Logo for Gossamer Media
mentality character

Mental Health Is Bound Up In Social Health

No member, as part of society, can live for one’s self and progress. If we extend ourselves, not only do we expand our minds, all of society receives the full benefit of its common growth and advancement. But if in nature we are selfish, manipulative, hateful, prejudiced, bigoted, and seek to draw for ourselves alone, we not only contract society, we make society toxic. The ill-effects on society is not much different from the destruction that can be brought about by Nature’s zombies.

The Journal of Experimental Biology published an article – co-authored by Shelly A. Adamo, a Killam Professor at Dalhousie, Canada, and Joanne P. Webster, Professor of Parasite Epidemiology at the School of Public Health, Imperial College London, UK (link) – dedicated to zombies in Nature. Their research brought to light how viruses, fungi, protozoans, wasps, tapeworms and a vast number of other parasites can control the brains of their hosts and get them to do their bidding.

zombie spider web
A focus of the research was on the Anelosimus Octavius, a species of spider in the rain forests of Costa Rica that sometimes displays a strange and ghoulish habit. Occasionally these spiders abandon their own webs and build completely different ones. This begins after a parasitic wasp (of the genus Zatypota) attacks a host spider, temporarily paralyzing it as the wasp lays eggs on the tip of the spider's abdomen.
parasitic wasp manipulate

Once the wasp (shown left) departs, the spider regains its ability to move, and it continues its daily web construction for the next two weeks as though nothing has changed. With the wasp's growing larvae clinging to the spider's belly and feed on its juices, it starts building a completely different style web. Not for itself, but for the parasitic wasp that has been living inside it.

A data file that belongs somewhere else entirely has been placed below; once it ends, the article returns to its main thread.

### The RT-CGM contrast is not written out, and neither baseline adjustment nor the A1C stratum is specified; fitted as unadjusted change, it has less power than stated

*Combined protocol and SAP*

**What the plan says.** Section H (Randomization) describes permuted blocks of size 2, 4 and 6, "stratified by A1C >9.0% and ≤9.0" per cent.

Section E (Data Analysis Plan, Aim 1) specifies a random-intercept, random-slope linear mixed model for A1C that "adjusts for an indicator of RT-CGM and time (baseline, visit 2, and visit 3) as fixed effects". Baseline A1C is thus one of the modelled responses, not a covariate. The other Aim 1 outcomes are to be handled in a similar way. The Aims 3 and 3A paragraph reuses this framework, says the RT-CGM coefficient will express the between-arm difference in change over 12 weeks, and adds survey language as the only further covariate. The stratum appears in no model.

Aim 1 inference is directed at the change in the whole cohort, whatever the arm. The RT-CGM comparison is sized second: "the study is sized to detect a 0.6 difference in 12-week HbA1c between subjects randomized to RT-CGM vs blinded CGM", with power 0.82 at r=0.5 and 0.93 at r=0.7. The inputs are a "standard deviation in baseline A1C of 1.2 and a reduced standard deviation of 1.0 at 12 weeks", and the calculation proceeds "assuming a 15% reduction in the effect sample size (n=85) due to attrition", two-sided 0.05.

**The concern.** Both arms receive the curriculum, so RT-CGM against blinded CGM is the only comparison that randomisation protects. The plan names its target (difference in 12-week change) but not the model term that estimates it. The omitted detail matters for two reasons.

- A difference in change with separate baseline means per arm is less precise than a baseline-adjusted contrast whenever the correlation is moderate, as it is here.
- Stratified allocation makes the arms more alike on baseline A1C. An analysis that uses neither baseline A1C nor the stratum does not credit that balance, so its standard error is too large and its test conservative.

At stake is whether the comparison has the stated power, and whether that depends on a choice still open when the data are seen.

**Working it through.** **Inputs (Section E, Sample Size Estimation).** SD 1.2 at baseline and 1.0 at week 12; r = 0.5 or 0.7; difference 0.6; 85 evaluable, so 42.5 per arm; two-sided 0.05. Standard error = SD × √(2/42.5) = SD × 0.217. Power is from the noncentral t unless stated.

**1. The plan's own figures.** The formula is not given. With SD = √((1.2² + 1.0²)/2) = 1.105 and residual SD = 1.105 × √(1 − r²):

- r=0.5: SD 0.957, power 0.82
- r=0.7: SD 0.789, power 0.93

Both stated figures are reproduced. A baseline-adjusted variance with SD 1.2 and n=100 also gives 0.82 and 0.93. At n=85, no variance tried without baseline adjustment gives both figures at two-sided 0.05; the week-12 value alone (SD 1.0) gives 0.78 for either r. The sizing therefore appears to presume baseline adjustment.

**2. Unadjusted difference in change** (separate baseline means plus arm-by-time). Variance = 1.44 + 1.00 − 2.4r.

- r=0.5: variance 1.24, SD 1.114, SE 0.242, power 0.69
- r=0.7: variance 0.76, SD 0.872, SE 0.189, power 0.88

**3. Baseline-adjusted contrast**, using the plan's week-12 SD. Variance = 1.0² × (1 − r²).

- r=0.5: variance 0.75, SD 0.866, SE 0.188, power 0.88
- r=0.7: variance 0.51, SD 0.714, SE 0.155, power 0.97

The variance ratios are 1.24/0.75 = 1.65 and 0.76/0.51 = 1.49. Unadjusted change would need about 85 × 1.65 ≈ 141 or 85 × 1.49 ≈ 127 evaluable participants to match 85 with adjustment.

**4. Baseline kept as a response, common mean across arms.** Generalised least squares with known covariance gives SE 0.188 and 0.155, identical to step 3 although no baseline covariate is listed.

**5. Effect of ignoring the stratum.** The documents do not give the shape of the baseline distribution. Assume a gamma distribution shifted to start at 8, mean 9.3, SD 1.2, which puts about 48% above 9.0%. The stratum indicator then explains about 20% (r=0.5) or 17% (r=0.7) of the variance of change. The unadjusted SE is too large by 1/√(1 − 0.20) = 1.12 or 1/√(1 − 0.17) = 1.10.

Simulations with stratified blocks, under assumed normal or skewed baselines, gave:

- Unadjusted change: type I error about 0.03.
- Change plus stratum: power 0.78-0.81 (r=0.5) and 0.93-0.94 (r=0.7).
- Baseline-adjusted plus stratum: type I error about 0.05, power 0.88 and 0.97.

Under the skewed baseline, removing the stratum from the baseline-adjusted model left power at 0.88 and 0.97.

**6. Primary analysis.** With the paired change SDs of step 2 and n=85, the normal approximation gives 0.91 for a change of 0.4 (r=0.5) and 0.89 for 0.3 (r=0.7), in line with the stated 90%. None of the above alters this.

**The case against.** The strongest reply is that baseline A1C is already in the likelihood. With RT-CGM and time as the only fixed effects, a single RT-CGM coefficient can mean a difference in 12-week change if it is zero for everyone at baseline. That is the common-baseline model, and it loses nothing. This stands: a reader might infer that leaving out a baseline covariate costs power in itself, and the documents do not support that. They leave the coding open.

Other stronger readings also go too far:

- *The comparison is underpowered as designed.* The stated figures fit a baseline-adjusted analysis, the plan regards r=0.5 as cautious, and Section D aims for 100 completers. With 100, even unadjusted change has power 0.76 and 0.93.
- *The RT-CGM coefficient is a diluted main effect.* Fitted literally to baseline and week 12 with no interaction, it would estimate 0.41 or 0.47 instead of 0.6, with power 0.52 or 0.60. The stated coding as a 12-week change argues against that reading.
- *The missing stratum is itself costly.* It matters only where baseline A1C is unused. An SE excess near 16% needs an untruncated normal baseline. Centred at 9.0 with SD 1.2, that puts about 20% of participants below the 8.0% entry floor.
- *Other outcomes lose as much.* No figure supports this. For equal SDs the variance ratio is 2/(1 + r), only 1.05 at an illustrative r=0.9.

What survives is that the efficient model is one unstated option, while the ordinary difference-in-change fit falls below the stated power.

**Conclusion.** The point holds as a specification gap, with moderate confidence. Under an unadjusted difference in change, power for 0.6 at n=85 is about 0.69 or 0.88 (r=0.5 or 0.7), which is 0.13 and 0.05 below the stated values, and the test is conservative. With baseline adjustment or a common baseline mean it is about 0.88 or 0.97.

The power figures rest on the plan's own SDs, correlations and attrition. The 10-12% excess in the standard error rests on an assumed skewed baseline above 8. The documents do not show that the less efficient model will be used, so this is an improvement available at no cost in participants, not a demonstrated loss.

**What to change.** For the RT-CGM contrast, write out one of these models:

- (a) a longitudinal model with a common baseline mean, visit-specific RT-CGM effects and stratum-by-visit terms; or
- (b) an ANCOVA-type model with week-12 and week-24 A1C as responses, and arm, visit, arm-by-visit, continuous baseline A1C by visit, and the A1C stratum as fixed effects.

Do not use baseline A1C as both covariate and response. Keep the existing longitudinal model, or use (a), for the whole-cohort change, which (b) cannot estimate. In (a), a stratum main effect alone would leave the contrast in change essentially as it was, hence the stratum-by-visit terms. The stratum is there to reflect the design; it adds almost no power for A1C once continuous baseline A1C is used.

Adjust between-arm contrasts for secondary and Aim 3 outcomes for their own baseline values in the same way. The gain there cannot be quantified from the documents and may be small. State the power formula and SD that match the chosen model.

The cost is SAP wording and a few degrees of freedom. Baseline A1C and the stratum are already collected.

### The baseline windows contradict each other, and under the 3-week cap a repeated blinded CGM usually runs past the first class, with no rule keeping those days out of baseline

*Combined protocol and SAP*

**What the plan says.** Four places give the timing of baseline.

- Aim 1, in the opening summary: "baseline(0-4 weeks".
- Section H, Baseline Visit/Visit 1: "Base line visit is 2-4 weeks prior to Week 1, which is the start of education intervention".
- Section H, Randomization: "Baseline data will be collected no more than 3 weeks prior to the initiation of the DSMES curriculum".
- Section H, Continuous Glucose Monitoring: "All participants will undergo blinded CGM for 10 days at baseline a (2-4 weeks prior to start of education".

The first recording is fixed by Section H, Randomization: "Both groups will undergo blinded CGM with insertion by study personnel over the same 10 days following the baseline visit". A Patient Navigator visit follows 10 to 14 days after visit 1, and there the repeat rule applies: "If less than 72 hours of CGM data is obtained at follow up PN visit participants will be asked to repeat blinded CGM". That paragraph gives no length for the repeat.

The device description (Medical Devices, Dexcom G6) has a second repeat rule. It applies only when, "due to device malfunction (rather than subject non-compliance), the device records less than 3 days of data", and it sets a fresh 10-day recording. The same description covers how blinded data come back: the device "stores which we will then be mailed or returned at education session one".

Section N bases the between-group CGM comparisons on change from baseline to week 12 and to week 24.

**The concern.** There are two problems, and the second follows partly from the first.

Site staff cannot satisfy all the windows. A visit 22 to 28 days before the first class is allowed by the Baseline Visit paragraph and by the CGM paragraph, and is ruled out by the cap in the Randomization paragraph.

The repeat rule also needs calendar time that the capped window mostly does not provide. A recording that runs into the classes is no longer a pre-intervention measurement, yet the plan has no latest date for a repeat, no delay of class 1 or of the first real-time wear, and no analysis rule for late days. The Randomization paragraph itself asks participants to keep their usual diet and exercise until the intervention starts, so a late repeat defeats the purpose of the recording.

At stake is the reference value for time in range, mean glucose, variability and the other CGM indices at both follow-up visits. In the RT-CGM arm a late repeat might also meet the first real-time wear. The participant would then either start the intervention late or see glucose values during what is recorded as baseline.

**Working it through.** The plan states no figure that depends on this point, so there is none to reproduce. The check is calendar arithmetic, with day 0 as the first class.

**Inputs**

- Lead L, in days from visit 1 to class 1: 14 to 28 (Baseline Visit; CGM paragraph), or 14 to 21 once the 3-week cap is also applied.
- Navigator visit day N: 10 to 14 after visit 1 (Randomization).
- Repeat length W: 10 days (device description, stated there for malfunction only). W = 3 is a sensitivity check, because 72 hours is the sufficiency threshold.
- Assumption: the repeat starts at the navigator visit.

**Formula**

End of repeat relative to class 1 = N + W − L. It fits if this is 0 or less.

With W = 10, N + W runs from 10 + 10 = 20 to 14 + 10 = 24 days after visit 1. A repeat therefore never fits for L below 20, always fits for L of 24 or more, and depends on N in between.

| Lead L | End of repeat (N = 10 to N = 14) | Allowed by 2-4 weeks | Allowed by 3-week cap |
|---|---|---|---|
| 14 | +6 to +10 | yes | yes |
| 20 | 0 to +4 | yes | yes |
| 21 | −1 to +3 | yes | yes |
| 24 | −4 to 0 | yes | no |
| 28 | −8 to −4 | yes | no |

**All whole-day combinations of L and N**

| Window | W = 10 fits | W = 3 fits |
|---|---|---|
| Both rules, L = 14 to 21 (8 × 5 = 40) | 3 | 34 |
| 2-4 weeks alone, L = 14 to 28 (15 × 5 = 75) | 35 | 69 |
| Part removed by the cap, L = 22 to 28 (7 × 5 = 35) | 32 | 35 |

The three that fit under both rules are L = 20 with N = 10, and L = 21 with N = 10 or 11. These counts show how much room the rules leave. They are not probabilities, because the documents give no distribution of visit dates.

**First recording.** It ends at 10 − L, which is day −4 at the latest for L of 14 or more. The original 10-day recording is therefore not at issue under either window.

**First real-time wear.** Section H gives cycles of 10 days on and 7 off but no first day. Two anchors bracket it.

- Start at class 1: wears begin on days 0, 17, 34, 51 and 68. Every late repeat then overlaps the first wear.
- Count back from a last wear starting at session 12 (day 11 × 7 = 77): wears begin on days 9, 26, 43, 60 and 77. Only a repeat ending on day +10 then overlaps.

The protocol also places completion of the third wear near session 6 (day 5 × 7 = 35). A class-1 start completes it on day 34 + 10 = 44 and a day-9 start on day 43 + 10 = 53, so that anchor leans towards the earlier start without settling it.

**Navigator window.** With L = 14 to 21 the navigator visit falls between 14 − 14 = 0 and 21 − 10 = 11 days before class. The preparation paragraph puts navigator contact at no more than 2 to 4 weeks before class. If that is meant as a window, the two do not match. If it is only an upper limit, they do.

After the completion, the spider – a zombie architect – dies from the parasite’s toxins, its brain hijacked by its parasitic invader, and out of its body crawls the wasp’s larva, which has been growing inside it all this time. The wasp larva crawls to the edge of the platform and spins a cocoon that hangs down through an opening that the spider has generously provided for the parasite. The new web is ideally suited to the invading wasp.

Unlike the spider’s normal web (below left), an orb made of a delicate weaving of threads, this zombie design (below right) has a platform covered by a thick sheet that protects it from wind and rain, and to safeguard it from the ants that inhabit the forest floor.

Stacks Image 2883
zombie spider web
Do human fair any better against such zombie (or phantom) attacks from other humans? No! The way by which zombie parasites manipulate species of animistic kingdom can be explained in the same way a “tulpa,” or “thought-form” can affect another human being. Continued ...